The newly completed shared fire and ambulance station in Sleaford has been officially opened today (Friday) by MP Dr Caroline Johnson.
In a ceremony this morning, Dr Johnson cut the ribbon to the new building on East Road, which will also provide accommodation for 200 Sleaford-based adult and children's services workers from the county council and business support administrators in the upper floors, transferring from offices next to NKDC's buildings.
The £6m, purpose built facility will host around 38 EMAS ambulance clinicians and 24 fire staff and will also be home to the county's Urban Search and Rescue (USAR) Team.
Cllr Nick Worth, executive councillor for emergency services at the county council, said: “All of the old facilities were dated and would have required considerable investment to be modernised. The new facilities are excellent, and purpose-built for the needs of the crews.
“There are so many benefits to co-locating services in this way - saving money and building a better understanding of different ways of working. Wholetime and on-call firefighters can train and respond together with ambulance crews, in their community and beyond.”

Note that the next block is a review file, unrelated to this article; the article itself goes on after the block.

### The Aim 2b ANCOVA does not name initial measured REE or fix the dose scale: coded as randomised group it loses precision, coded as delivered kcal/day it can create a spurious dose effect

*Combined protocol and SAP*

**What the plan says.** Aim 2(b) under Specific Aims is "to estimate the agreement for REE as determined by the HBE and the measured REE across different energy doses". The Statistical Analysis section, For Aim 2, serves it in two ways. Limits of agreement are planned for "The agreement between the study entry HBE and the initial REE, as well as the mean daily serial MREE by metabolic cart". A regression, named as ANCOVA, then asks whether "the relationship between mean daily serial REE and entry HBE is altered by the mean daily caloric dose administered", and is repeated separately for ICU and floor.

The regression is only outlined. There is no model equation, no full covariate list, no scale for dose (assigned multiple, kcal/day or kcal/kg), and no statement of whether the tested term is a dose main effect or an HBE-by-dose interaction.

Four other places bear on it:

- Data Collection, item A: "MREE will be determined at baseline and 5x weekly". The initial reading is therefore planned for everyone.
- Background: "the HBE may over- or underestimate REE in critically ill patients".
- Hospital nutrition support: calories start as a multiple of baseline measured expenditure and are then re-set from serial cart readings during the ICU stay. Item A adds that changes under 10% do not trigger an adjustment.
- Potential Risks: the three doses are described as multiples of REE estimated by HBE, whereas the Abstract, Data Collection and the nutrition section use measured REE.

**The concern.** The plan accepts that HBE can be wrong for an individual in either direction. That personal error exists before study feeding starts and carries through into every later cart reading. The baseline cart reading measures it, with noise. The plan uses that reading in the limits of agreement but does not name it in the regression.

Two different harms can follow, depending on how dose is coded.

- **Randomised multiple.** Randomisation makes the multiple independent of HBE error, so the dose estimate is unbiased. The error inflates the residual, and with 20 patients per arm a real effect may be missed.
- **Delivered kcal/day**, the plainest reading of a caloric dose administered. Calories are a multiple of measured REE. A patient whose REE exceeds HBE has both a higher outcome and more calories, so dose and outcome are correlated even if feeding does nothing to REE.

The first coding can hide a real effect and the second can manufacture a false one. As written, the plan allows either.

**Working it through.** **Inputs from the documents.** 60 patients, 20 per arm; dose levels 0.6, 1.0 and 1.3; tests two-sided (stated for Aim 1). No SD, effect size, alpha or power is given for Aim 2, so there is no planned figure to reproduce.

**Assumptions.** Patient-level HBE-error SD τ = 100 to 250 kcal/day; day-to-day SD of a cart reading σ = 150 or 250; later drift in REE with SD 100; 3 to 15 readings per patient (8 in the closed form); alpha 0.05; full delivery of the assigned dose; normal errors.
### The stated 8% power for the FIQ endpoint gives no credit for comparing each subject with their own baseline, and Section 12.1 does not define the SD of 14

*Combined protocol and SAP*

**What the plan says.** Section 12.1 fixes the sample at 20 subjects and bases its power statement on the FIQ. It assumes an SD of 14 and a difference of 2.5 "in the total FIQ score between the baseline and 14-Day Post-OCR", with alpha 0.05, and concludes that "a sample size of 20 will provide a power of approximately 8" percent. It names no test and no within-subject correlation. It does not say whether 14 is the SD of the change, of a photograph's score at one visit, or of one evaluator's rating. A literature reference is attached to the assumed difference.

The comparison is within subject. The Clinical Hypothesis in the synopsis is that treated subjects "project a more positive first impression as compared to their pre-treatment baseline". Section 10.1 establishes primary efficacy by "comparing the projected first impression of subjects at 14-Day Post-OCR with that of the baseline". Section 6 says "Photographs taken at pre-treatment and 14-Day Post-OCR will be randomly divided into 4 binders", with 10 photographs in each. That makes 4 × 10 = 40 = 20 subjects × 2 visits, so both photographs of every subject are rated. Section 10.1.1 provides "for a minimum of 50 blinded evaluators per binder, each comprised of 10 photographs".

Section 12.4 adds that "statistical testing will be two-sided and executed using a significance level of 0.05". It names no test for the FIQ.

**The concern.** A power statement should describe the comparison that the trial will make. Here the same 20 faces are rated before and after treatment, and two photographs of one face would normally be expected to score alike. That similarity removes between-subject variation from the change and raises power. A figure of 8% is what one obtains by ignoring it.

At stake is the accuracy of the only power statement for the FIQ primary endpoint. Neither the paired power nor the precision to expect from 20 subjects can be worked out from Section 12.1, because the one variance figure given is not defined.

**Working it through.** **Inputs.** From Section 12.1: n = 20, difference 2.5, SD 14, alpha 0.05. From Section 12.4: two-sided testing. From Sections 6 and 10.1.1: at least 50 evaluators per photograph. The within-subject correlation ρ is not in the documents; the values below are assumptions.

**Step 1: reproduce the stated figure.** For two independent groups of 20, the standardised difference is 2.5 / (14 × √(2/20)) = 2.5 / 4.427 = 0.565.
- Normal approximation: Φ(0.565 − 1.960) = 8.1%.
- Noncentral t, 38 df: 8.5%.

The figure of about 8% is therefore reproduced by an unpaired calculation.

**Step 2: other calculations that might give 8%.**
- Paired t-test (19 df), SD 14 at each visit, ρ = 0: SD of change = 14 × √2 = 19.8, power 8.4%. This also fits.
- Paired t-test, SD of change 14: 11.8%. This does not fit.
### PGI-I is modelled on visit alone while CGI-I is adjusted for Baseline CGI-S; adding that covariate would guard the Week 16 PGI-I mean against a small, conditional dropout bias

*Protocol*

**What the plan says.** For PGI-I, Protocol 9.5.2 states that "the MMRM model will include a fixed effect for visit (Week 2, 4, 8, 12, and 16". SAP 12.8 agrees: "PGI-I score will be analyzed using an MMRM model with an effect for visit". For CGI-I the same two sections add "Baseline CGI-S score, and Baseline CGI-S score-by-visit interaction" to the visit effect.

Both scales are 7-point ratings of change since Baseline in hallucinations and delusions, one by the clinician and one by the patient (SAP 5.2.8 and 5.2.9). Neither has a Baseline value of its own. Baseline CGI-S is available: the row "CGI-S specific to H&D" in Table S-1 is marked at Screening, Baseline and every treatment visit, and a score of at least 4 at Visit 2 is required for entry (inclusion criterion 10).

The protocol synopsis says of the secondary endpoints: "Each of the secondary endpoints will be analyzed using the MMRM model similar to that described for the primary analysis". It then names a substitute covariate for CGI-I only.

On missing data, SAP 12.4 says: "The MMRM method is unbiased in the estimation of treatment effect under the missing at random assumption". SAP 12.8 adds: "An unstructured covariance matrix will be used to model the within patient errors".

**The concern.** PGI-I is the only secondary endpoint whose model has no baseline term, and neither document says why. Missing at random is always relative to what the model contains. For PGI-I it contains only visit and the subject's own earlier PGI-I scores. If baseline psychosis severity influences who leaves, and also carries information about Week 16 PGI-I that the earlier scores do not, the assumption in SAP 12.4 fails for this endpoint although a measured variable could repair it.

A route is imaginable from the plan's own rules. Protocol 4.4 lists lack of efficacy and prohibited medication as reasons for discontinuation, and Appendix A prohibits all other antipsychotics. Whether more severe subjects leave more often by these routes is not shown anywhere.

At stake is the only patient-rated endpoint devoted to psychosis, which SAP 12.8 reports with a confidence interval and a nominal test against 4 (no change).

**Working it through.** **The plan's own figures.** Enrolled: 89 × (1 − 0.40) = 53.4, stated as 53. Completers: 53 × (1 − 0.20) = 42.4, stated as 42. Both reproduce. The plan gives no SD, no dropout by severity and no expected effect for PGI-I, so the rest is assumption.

Dr Johnson said: "It is a huge, huge honour and privilege to come and wield these scissors and open such a fantastic new facility that I know is going to make a huge difference to how you deliver services to people of Sleaford and the surrounding area.
"Ultimately it will save lives and make people's lives much, much better for the fact that you are able to get to them quicker and work together better going forwards."
Dr Johnson understood the vital work of ambulance crews having travelled in the back of some as a paediatric consultant and speaking up in support of the service in parliament. She added: "From a fire service point of view, in this week when we remember the people who so tragically died in Grenfell Tower it brings home to me what they do, going into a fire when everyone else would run away, I thank you for your work that do."
She also saw the importance of the work by the adult and children's service staff.
"You are going to collaborate together so much more effectively on one site because you will train and work together everyday and shows how working together can deliver even in these times of such tight budgets," she said